The business case for kratom: Why this controversial herbal remedy presents opportunities worth the risk, says expert

Nutritional OutlookNutritional Outlook Vol. 25 No. 7
Volume 25
Issue 7

Kratom’s shifting public opinion expands business opportunities for legitimate companies to explore.

Photo ©

Photo ©

When people find out I manufacture kratom products for clients, they often ask whether kratom is legal. My answer? “It depends.”

Made from the leaves of Mitragyna speciosa, a tree native to Southeast Asia, kratom has been consumed for centuries for focus, mood elevation, and pain relief. Even today, some people in these regions report daily use of kratom but its consumption is controversial in the United States. The Food and Drug Administration takes a dim view of kratom, warns consumers not to use it, and has thus far seized and destroyed millions of dollars’ worth of kratom products. Six states have banned kratom entirely—but despite many sternly worded statements from regulatory agencies, it remains legal at the federal level.

I’ve tracked public opinion, state laws, and FDA policy on kratom manufacturing for years. While being a kratom producer certainly has its challenges, shifting public opinion on the plant as well as new scientific consensus on its benefits have expanded business opportunities for legitimate companies to explore.

Kratom Makers and FDA Opposition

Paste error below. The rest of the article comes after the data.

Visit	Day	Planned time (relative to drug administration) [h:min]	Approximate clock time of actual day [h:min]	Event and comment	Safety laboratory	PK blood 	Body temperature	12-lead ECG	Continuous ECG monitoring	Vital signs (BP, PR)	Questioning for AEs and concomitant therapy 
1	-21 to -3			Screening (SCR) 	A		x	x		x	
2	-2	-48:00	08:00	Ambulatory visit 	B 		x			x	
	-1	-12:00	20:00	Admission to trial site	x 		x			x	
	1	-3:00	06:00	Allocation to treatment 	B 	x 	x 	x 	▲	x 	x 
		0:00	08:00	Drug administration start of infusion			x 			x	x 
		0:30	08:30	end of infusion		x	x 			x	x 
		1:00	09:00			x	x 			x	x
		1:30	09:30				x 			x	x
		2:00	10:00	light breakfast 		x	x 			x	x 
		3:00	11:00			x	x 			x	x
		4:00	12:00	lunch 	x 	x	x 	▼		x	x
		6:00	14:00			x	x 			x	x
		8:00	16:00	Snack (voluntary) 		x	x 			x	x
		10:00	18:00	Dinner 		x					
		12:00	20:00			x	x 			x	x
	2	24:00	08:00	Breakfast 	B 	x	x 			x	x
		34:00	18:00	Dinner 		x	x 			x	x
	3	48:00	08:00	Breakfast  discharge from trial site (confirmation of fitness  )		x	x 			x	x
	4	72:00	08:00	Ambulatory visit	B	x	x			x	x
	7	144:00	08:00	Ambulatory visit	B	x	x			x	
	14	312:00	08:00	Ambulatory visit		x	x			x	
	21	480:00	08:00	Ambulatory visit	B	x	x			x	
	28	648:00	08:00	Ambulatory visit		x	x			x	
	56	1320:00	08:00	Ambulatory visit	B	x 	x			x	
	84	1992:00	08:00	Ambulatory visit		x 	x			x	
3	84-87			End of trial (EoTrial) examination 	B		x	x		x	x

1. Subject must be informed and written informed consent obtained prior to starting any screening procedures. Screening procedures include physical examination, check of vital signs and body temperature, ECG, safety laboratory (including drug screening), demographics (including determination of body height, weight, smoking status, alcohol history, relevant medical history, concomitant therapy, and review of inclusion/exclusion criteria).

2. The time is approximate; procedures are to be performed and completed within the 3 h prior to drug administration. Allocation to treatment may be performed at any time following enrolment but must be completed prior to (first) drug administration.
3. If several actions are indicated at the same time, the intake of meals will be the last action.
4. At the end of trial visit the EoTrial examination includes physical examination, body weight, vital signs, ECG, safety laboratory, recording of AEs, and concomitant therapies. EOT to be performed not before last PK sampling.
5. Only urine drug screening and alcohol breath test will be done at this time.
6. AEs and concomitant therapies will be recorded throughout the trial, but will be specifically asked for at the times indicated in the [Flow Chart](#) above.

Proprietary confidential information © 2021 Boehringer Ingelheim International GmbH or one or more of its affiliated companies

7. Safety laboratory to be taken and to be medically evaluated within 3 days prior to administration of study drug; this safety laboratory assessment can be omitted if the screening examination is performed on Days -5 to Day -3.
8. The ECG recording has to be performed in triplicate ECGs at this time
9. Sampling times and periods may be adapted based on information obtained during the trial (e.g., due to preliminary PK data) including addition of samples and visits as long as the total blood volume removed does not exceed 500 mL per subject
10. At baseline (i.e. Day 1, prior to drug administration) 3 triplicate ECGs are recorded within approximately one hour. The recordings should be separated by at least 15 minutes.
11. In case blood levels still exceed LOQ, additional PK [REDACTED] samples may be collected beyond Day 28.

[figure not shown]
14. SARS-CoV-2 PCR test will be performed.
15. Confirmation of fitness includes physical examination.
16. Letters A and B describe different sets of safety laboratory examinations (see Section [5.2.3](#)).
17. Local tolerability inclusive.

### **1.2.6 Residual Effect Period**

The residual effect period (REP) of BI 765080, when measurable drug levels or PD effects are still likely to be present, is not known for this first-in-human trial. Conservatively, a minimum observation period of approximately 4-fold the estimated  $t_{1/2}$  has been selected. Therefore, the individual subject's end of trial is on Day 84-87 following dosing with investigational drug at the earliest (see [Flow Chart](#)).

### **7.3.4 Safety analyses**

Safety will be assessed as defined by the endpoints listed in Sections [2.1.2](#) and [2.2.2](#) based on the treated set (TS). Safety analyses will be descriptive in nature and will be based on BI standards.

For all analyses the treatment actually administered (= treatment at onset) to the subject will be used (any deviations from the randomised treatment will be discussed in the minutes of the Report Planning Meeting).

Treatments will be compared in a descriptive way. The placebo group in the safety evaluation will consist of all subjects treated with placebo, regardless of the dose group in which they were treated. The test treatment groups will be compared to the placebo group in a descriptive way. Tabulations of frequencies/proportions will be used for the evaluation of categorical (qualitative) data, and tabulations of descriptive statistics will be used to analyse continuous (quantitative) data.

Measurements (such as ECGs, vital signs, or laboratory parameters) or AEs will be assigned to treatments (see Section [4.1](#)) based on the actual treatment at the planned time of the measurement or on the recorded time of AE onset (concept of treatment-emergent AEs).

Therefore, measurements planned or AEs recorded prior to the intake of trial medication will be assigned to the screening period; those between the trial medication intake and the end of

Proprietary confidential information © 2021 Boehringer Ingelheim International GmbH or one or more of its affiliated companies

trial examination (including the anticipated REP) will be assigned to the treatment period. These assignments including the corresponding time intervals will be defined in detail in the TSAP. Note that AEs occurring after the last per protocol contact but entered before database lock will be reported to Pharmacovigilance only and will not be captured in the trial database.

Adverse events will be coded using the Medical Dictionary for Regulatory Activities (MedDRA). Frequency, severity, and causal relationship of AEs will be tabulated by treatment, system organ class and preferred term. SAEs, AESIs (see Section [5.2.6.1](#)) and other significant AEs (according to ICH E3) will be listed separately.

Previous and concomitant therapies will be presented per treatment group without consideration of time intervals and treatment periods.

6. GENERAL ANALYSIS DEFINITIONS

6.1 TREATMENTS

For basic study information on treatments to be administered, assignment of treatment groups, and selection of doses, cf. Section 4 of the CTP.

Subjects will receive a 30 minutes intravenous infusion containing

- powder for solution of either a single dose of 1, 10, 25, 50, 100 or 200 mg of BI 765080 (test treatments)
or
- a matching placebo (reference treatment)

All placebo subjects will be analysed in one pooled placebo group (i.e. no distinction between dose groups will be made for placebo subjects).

Anyone considering getting into kratom production does need to be aware of the FDA’s hostility to kratom. After a decade of working in the cannabis industry, I’m well accustomed to regulatory animosity—but it’s a factor that may dissuade some from getting in the game.

The agency, which rejects the majority of New Dietary Ingredient (NDI) notifications, has rejected notifications for kratom six times thus far. Kratom producers are often treated like criminals. The agency’s animus contributes to kratom’s PR problems. Import alerts and ominous reports insisting that those who take kratom risk “addiction, abuse, and dependence” often seem designed to scare the public into thinking it’s a deeply dangerous substance. (It’s not, but we’ll get to that in a moment.)

The lack of standards around how the plant matter is sourced, processed, or labeled is a real problem—but just like CBD, this dearth of oversight is actually also a bureaucratically created roadblock. In virtually every story about the dangers of kratom, a disturbing headline usually leads to an article about the danger of consuming an unregulated product, not harm caused by the actual plant. Our agencies and our media usually fail to make that distinction.

I and other ethical manufacturers continue to call for universal standards and testing for kratom, but without FDA willingness to oversee and regulate kratom, product inconsistency and lack of regulation will continue to provide ammunition for kratom critics.